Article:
I have observed the demeanor and testimony of the Applicant, and for the following reasons, I find that his testimony is not credible. 1) the Applicant has testified that he was arrested on three different occasions, the first time being for a period of two years, the second time for a period of approximately a year and three months, and on the third occasion for a period of a year. He stated that the date of the employment as regards his tutoring profession was indicated in the Form I-589 as that being from January 1978 until October 1993 because he had off and on been involved in this profession for those years. However, it should be noted the end date of the employment as a tutor as indicated on the Form I-589 (the asylum application), part E is that of October 1993. In fact, Applicant has stated that he was jailed from July 1992 until October 1993. 2) The Applicant has indicated both on direct examination and, although there was some confusion as to his testimony on cross examination, the Applicant had testified that he was in detention from March of 1988 to March of 1990 by the IPKF. However, it was only on redirect and upon specific questioning by the Court that the Applicant testified that in February of 1989, he was, in fact, for a period of one month released from the IPKF. He stated that it was by agreement, not physical force,4 that he then returned back to the IPKF, and that he was then detained up until March of 1990. There was absolutely no testimony on direct or cross examination as to this fact. 3) Although on direct examination the Applicant stated that he was first arrested in March of 1988, second arrested in July of 1992 and third arrested in January of 1994, on cross examination, the Applicant testified that the next time after his detention with the IPKF that he had problems in Sri Lanka was in January of 1994. It should also be noted that on direct examination, the Applicant testified that he knew "little English" and that he had requested that a Tamil interpreter be provided for the questioning by the inspector. While it may be true that the Applicant may have had some difficulty in understanding the "foreign" pronunciation, the response that he knew "little English" is in direct contradiction to his written application in the Form I-589 ... where he indicates "I am fluent in English." Further, he testified that he has a degree in the English language, and that in fact he had worked as an English tutor for a period that covers over fifteen years....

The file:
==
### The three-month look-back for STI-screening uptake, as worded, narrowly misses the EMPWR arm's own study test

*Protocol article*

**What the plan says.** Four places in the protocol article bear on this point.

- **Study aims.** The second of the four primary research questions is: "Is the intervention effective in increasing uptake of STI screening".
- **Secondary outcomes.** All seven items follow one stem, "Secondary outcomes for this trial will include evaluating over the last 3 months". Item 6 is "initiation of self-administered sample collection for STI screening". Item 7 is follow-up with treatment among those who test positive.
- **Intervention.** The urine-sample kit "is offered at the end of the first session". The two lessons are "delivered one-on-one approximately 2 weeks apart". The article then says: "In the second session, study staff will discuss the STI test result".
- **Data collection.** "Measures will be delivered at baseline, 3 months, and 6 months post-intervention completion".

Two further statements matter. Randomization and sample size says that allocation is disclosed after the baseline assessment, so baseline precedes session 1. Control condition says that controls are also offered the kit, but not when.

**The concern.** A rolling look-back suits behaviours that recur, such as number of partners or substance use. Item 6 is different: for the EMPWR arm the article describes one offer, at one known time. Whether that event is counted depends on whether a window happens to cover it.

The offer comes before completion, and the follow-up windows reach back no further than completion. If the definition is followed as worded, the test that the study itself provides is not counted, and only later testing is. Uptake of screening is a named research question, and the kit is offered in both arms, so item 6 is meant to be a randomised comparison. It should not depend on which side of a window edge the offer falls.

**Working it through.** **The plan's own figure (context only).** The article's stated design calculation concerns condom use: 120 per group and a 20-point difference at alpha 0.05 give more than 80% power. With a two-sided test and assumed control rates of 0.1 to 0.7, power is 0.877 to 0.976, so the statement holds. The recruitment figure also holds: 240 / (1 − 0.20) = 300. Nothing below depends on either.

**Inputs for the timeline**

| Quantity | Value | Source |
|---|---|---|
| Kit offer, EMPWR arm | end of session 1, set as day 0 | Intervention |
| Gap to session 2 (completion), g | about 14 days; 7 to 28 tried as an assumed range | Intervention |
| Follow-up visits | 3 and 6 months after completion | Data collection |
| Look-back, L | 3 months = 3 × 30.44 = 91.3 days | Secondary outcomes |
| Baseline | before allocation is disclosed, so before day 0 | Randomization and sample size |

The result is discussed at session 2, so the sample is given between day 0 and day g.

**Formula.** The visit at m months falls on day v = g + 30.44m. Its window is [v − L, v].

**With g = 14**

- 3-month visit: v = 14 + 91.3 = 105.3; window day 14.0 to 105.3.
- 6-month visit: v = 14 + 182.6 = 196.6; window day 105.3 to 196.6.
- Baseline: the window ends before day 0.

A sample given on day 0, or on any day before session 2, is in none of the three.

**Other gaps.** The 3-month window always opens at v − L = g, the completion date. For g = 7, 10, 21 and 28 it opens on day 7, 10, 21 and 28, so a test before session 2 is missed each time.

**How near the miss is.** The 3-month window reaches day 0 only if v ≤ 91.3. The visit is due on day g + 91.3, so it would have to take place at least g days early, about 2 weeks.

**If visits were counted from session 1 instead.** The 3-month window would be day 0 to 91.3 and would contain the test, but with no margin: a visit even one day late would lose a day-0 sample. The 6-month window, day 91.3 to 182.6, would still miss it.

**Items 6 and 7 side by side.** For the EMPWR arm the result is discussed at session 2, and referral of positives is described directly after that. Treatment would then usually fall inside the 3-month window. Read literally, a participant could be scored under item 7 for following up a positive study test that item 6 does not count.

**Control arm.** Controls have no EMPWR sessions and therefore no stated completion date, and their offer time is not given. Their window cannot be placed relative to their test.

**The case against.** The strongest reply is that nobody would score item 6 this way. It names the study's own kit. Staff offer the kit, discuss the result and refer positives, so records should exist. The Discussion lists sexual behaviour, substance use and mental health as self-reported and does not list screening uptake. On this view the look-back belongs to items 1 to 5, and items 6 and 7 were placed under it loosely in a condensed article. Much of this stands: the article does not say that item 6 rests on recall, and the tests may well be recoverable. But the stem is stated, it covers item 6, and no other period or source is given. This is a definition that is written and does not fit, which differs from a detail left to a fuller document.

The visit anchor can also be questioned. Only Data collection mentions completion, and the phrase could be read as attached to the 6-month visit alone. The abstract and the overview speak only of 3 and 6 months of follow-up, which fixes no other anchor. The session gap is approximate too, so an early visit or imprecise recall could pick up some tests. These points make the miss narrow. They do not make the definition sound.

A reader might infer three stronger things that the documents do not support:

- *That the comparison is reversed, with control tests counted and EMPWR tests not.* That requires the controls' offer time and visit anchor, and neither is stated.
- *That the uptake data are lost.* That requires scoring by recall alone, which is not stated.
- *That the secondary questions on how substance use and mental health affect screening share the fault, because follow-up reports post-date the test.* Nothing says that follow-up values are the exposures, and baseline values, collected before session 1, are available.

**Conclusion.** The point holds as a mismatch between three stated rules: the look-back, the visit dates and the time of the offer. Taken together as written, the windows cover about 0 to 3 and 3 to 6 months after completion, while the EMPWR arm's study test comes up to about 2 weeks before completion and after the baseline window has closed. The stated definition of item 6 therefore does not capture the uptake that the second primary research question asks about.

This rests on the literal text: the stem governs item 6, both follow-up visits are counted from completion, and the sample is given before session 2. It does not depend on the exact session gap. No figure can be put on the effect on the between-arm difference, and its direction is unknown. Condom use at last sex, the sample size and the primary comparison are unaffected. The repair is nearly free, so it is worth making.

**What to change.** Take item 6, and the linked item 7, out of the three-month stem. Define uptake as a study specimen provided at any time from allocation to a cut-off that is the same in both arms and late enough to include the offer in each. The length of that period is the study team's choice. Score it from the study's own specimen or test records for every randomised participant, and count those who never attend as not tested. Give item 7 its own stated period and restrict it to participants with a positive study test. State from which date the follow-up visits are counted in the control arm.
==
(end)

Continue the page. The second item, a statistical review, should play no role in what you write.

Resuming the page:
Immigration Judge Opn. at 10-12.
Then, in an explanation that is nothing short of astounding for reasons we detail below, the immigration judge further stated that even if she were to take Senathirajah's claims as true, she would still find him ineligible for relief because his suspected membership in the Tigers, a purported violent group, is valid reason for the government of Sri Lanka to investigate him. Id. at 13. The Judge stated " [i]nvestigations as to the criminal conduct of the Tigers is a valid Governmental investigation, and not persecution." Id. at 12.
The immigration judge was also influenced by Senathirajah's failure to corroborate his testimony other than by providing background materials on the conflict in Sri Lanka, and by what she characterized as a failure to provide detailed accounts of the abuse that he alleged. She noted that Senathirajah's affidavit did not include any discussion of the periods of detention that he testified to at his asylum hearing.
Furthermore, the Applicant has not provided any corroboration in support of his testimony other than generalized background materials. It is also very troubling to this Court that the Applicant in relaying the three occasions that he was arrested and detained has not relayed in any detailed manner the alleged assaults and tortures. While he did mention that various acts took place, there was not a detailed account. It should also be noted that in the sworn statement taken at the airport the Applicant made absolutely no mention of the three periods of detention which allegedly was for a period of over four years. In fact, during today's hearing, the Applicant stated that he relayed to the inspector that he had come to the United States because his work place as well as his home was destroyed, but he did not testify that he had relayed any other information as to his detention to the inspector.